“The president of Alcantara, the ad agency, called me up. He was asking if I was interested in taking a job elsewhere. It was a hotel daw. He said, ‘And we know that they’re looking for a PR manager and we offered to help find one.”
“I was interviewed by the GM,” recounted Charisse. “Then, I was interviewed by the owners, the Martels, Tony and Rudy. They asked me what my experience in hotels was. I said none, except as a guest. They said never mind. Anyway, I knew about public relations work, they said. Then, I was invited to a party even if they had not hired me yet. I think they wanted to check how I would behave in a social event.”
Stranger to Lifestyle news hens
If she had any qualms, it was that, Charisse relates, “I was new in the industry. I didn’t know any media person. So, we had to start from scratch before we opened. There were the likes of Jullie Yap Daza. She was already the Jullie Yap Daza. So, I called her and I introduced myself. ‘I am Charisse Garcia, I am the PR manager of a new hotel that is opening. May I invite you? I would like to meet you.’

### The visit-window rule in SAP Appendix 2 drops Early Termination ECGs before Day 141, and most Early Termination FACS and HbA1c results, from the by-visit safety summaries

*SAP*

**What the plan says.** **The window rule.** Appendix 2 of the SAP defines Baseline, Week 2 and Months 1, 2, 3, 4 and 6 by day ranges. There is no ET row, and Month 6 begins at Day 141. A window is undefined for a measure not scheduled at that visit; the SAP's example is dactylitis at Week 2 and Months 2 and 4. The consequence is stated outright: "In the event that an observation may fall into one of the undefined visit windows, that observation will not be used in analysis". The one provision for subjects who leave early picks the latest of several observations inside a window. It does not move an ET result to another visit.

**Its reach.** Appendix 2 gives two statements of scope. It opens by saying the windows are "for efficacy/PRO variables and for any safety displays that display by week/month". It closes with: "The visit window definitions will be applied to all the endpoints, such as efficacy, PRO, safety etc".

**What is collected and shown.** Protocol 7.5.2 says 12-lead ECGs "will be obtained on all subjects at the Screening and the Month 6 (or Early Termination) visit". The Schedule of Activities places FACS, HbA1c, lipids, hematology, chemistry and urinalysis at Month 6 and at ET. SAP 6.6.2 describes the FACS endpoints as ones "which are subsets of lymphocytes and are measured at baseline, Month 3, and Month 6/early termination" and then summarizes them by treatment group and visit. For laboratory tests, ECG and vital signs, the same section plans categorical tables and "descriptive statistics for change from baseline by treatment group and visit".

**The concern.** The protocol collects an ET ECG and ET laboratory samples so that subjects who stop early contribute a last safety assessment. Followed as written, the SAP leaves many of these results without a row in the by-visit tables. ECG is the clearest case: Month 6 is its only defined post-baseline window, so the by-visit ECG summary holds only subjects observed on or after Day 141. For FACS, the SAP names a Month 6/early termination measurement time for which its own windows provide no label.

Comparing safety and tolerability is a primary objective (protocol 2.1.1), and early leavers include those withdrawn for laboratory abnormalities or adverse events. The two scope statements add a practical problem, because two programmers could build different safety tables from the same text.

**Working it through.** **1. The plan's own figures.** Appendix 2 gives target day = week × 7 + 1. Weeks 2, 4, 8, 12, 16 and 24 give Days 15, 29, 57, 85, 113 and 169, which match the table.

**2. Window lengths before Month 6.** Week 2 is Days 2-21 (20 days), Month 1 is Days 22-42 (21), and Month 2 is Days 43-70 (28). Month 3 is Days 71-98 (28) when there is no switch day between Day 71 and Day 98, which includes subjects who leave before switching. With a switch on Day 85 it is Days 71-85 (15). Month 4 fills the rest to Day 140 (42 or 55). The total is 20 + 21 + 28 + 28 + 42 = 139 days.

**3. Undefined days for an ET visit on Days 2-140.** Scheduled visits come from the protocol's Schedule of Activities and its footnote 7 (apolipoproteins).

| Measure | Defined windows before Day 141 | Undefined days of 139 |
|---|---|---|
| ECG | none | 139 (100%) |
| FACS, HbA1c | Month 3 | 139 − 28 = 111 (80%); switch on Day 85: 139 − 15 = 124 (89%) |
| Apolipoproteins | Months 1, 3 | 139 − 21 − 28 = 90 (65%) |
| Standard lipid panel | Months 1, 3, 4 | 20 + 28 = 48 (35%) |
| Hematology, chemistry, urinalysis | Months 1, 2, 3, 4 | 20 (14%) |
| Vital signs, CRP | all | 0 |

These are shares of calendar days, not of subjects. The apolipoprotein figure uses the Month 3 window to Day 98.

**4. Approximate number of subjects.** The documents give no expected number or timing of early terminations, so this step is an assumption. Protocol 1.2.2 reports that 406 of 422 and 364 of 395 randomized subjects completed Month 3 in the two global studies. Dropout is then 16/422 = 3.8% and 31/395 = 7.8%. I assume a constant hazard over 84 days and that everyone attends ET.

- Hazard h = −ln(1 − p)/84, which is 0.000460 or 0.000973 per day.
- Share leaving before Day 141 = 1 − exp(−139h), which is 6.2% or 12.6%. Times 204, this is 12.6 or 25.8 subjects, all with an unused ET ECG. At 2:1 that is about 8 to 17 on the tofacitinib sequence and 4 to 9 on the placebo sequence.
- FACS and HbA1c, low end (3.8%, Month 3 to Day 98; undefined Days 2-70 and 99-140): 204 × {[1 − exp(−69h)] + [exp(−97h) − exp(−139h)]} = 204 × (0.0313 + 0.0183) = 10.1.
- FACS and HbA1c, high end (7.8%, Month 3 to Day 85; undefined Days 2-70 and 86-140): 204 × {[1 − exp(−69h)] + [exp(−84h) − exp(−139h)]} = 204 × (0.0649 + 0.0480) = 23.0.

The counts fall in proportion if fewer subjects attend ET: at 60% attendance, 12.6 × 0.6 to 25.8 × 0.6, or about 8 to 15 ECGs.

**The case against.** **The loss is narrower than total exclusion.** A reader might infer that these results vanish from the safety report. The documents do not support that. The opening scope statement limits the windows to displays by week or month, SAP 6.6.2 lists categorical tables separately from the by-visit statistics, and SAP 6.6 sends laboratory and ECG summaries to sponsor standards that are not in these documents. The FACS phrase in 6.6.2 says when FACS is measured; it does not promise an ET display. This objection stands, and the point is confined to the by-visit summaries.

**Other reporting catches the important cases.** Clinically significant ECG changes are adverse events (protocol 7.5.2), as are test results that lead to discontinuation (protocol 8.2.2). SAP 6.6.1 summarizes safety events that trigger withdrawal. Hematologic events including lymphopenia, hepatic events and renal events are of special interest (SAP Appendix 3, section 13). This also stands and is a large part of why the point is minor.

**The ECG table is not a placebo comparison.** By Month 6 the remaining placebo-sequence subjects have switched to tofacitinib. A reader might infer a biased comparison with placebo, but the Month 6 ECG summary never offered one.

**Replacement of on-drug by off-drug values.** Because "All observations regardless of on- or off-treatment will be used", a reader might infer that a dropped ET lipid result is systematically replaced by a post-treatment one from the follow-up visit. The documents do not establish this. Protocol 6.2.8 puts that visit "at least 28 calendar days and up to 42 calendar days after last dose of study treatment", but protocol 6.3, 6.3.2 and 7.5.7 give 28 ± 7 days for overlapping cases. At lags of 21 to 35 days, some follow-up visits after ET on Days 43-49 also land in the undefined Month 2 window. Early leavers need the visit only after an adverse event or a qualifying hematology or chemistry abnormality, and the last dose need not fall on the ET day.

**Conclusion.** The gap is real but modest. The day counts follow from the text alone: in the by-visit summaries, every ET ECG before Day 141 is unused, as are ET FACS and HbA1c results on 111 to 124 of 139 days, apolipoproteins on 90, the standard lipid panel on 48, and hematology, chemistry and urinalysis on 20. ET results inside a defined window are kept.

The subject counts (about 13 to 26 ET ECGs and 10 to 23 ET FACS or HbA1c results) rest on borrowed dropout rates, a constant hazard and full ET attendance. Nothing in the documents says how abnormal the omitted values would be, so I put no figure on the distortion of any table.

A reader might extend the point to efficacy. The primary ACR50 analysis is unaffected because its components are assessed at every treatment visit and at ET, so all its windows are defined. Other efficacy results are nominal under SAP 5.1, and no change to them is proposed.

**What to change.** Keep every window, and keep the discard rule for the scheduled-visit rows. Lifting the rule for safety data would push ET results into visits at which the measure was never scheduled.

“I had to introduce myself. So, the first time we met, it was at La Mancha, that restaurant with a windmill. She was very nice. After that, I called Ethel Timbol and Deedee Sytangco. Next, I called up Letty Jimenez Magsanoc and Tere Orendain, and so on. The press ladies all warmly received and supported me, a greenhorn, thus starting decades of friendship and relationships that I value to this day.”
Century Park was fun. “I was always awed by the lavish productions and preparations for big events, like when the atrium of Century Park Sheraton was converted into one big banquet and performance hall for the Opera Ball. We had mammoth productions like Chefs on Parade organized by the Hotel and Restaurant Association of the Philippines for which I would chair the publicity committee.”
There was also a special bonus for her while working at Century Park. She met her future husband, Jun, who was working in the same hotel. They would have a daughter named Cara.
Charisse’s transfer to Mandarin Hotel in Makati, where she would meet more friends and level up to more exciting heights, came about because, “Our sales director in Century Park, who moved to Mandarin, asked me to move to Mandarin. I said what for when I could just wait for my retirement. I told GM Michael Gibb that since I had been with Century Park for 16 years, I could either stay put or I move to the corporate division.”
“I was flown to Hong Kong for a day to also be interviewed by Mandarin Oriental Hotel Group’s PR head, after which followed an offer I couldn’t refuse,” she said.